ABOUT THE BOOK
liberalization and special measures to attract foreign financial capital
flows have triggered massive capital inflows into the Indian economy
in the last five years, leading to the accumulation of large foreign
exchange reserves. These developments contribute to the common perception
The fund inflows are financing a bubble in the Indian stock and real estate markets, rendering them vulnerable to sharp reversals and speculative attacks which can have a ripple effect on other areas of the economy. In addition, the increasing influence of financial interests in a liberalized market forces the state to adopt a deflationary fiscal stance, with adverse consequences for output and employment growth. Besides fiscal policy, the conduct of monetary policy is also compromised by the need to manage the impact of the capital influx on the exchange rate. Finally, the institutional change associated with financial liberalization involves the dismantling of financial structures - such as directed credit to the agricultural sector and small-scale industry, and the provision of development finance - that have been crucial in stimulating broad-based economic growth.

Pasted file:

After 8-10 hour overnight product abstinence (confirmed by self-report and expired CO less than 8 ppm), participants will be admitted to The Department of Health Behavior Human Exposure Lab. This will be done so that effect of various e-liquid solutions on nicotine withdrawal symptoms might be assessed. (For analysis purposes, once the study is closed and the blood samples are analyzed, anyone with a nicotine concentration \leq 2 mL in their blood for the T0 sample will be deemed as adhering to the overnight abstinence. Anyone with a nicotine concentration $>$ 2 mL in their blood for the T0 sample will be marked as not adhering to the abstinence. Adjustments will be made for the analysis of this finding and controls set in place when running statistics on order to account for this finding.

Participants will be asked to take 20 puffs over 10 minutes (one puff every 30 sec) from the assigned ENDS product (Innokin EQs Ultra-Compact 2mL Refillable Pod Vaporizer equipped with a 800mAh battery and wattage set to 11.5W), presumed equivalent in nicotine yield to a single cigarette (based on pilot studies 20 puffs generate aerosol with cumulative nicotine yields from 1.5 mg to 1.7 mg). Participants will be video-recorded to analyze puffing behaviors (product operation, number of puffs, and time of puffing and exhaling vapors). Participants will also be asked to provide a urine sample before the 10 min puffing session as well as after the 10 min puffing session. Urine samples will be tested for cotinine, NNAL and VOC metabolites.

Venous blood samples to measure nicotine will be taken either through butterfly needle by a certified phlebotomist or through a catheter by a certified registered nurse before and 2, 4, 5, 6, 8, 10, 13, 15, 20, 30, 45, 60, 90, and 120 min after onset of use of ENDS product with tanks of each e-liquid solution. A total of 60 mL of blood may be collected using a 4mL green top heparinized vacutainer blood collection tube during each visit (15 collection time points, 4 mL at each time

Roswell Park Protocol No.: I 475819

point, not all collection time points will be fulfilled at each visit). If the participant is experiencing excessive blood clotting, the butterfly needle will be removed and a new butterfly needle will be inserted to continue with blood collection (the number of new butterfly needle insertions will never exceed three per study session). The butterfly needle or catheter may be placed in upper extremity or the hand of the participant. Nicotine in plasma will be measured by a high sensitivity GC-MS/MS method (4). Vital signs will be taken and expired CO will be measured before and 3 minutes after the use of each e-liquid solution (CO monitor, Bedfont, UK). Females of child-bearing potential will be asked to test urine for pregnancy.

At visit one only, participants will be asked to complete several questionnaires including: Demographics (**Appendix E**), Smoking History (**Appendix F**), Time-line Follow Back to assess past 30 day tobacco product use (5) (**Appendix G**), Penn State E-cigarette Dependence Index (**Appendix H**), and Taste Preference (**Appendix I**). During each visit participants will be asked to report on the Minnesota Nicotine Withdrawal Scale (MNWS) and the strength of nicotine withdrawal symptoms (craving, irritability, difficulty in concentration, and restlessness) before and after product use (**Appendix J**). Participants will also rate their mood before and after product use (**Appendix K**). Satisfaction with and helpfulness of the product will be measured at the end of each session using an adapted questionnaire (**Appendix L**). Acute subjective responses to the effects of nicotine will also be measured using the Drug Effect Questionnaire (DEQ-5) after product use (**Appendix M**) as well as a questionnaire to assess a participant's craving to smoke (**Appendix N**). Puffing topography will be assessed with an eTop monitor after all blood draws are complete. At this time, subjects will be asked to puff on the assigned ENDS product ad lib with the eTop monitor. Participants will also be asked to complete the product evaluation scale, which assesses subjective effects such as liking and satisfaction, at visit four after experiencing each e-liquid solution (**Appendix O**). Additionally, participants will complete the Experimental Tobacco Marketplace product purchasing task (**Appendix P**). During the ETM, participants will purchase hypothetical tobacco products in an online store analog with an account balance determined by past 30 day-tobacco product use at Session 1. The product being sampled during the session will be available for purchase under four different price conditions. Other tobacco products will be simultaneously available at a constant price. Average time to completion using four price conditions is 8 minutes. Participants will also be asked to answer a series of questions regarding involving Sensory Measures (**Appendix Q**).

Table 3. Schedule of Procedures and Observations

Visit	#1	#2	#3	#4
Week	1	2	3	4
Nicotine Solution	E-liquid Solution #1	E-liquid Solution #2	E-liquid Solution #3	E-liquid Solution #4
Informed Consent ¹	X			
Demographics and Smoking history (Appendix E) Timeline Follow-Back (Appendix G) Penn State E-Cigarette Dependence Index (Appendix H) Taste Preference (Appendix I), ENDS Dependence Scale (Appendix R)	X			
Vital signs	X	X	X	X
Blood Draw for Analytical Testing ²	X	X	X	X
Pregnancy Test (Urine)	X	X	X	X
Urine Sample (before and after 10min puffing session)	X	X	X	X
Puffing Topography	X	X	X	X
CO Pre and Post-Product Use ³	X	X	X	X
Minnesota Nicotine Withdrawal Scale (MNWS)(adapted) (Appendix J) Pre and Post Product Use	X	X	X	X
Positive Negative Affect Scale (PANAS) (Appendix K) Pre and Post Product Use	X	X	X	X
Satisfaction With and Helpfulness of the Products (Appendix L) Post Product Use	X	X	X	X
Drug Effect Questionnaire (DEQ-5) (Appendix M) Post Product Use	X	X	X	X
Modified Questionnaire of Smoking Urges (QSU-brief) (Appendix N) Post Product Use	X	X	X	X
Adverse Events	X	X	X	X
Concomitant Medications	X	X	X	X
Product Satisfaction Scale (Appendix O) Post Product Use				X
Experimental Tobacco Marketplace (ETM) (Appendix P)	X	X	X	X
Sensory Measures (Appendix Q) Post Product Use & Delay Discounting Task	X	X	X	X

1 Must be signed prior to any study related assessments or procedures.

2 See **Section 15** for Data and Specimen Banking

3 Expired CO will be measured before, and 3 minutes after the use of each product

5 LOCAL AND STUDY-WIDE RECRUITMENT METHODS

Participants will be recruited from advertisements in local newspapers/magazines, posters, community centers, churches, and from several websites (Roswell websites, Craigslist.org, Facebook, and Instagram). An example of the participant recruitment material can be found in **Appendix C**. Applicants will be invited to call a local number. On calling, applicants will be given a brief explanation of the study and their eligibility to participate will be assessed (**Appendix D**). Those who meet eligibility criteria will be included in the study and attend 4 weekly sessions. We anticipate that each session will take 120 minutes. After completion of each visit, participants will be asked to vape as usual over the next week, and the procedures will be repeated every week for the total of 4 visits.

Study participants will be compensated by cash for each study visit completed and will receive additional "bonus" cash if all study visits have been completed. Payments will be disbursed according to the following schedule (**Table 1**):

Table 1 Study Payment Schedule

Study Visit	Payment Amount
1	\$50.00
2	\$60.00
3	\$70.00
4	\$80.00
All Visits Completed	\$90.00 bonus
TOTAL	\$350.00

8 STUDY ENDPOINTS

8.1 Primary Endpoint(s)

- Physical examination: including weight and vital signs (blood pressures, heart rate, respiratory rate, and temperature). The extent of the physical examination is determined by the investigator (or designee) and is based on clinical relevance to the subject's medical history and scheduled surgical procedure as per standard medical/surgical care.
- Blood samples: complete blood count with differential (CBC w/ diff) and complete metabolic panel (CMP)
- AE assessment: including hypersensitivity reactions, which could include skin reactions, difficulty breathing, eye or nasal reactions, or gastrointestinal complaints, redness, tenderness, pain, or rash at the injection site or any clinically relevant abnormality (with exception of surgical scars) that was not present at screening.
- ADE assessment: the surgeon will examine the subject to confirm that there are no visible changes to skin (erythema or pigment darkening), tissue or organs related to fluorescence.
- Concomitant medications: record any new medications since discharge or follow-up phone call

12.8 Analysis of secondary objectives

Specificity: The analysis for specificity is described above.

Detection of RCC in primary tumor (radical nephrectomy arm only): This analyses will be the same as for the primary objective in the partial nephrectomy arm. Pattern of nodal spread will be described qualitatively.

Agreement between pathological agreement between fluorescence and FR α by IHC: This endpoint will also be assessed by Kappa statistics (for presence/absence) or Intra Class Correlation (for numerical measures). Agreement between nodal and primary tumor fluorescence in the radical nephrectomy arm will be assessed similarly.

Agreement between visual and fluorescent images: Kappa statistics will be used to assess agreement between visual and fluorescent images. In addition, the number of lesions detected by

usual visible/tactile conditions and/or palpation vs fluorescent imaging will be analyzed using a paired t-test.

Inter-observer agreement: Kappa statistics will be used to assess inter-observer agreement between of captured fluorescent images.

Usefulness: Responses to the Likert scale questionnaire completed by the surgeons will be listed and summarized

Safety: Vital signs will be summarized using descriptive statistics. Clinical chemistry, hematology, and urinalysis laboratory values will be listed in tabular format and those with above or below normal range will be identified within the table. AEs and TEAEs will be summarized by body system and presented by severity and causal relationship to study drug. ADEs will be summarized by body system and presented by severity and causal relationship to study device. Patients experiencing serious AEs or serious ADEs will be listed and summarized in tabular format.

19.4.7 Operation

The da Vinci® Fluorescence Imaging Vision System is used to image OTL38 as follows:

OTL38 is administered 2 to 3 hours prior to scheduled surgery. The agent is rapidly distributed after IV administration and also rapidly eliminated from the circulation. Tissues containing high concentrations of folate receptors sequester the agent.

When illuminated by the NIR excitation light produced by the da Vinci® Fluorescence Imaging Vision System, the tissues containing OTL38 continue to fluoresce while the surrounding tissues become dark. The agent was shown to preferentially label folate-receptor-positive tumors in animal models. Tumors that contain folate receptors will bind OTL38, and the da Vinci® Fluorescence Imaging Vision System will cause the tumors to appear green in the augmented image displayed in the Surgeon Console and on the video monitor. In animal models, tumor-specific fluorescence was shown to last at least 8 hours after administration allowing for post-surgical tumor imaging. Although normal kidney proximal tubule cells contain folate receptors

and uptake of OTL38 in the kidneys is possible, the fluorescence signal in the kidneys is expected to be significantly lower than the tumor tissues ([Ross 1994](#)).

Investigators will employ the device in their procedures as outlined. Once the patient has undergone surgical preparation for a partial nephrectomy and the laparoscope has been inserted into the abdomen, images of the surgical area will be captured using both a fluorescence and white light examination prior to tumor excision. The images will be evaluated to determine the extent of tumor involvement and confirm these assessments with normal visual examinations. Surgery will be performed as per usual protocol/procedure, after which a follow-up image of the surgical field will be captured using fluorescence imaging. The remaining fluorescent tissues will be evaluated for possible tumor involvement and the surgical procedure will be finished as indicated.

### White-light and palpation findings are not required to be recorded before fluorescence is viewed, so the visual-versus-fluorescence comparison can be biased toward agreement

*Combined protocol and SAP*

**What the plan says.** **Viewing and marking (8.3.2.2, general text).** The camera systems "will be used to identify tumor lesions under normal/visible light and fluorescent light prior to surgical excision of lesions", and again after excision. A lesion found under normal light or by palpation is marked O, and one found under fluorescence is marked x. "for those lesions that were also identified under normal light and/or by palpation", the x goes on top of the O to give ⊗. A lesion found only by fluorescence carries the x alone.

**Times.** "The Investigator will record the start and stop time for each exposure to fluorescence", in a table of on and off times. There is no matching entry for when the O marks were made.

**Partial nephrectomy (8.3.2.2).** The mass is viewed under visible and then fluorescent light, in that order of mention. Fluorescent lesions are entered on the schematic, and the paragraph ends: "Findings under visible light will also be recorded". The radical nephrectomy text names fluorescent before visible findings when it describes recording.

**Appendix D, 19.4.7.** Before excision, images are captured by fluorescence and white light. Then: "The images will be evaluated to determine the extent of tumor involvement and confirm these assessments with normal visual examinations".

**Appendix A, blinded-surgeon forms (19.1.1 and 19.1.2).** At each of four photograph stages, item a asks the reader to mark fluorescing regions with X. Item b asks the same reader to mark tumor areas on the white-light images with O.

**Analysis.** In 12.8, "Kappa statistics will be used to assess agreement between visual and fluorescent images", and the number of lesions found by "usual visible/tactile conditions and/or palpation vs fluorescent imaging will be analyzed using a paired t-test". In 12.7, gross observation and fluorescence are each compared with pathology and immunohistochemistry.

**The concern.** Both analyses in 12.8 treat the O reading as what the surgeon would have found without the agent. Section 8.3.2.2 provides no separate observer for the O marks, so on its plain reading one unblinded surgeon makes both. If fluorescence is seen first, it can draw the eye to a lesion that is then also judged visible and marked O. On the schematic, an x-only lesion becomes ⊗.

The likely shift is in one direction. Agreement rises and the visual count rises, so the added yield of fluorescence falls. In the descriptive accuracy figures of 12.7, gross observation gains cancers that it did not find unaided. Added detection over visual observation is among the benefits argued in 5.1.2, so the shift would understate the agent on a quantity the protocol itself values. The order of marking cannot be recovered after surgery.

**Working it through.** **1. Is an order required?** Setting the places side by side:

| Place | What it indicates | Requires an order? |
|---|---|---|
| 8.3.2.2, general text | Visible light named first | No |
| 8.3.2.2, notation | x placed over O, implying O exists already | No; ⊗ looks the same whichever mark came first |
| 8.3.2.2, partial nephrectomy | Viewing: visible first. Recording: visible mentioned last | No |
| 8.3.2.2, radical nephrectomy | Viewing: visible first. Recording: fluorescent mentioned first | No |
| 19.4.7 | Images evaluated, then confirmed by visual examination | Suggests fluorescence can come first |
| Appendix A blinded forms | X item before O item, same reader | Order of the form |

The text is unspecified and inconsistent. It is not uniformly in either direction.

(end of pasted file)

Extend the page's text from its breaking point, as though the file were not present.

The Indian experience with financial liberalization presented in this paper provides a compelling case for rethinking the merits of an open-door policy towards the freewheeling forces of global finance.
ABOUT THE AUTHOR
CHANDRASEKHAR is a Professor at the Centre for Economic Studies
1. FINANCIAL LIBERALIZATION AND CAPITAL INFLOWS
2. THE ROLE OF DEBT
3. SIGNS OF FRAGILITY
4. FINANCIAL FLOWS AND FISCAL CONTRACTION
5. IMPLICATIONS OF CURBING THE MONETIZED DEFICIT
6. FINANCIAL FLOWS AND EXCHANGE RATE MANAGEMENT
7. FOREIGN CAPITAL AND DOMESTIC INVESTMENT
8. FINANCIAL LIBERALIZATION AND FINANCIAL STRUCTURES
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